Most folk these days omit that last phrase about God bringing judgment on them for breaking their vow. The Pinkie Promise has been modernized too, removing the penalty for breaking a promise. It’s seems, in the contemporary world, we are reluctant to call down fire and brimstone upon ourselves. I suspect there were many broken vows in the Middle Ages, when serfs trembled in gothic cathedrals, and gazed in awe at gargoyles, and feared the clergy. Those folk lived with a certain sense of shame and doom. They believed they deserved to be punished for their sins. They were probably like us in their dishonesty, but they were different in their willingness to embrace judgment. We have evolved past that. We scorn judging one another and ourselves. Maybe we have thrown out the baby with the bathwater.
When Shakespeare penned, in Hamlet, to thine own self be true, the Middle Ages were done and the Renaissance was in full swing. A huge shift had taken place in western civilization. Human dignity was rising and the Age of Enlightenment was around the corner. By the Twentieth Century, true-to-self had evolved to what we call self-esteem.
Now, we are post-modern: mass media, mass commercialism, mass politics, mass think, globalism. To thine own self be true has become a permission for unrestrained passion with no fear of judgment from humankind or God. We are accepting, forgiving, understanding, and non-judgmental. But we are often unkind, and we lie . . . a lot!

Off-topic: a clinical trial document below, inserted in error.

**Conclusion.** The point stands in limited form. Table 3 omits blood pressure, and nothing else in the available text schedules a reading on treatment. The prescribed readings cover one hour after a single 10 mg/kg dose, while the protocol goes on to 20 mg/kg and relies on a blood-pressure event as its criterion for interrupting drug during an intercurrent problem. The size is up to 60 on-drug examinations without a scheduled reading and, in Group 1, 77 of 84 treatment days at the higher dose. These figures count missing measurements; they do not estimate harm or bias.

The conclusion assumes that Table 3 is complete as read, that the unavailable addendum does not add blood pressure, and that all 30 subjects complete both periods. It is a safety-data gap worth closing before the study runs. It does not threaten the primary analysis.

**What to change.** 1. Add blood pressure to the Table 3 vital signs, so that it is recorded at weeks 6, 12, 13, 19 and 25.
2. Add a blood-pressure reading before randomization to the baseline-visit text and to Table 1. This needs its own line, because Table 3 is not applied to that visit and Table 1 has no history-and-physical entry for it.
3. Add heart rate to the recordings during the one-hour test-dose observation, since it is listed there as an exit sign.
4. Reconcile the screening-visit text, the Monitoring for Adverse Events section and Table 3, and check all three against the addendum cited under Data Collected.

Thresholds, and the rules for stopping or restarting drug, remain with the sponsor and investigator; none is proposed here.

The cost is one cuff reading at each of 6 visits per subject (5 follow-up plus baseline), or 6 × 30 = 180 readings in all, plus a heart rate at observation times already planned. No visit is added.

Over twenty percent of us betray our lovers, at least forty percent of our marriages fail, and few of our close friendships last more than a half-decade. In 1940 twenty percent of high school students admitted to cheating on exams. In 2010 over 80 percent of students admitted to cheating. Surveys vary but by 2014 sexual assault statistics reveal: eleven percent of women were raped while in college, one in five women are raped in their lifetime, and forty-five percent experience some form of non-rape sexual violence. (U.S. Center for Disease Control statistics)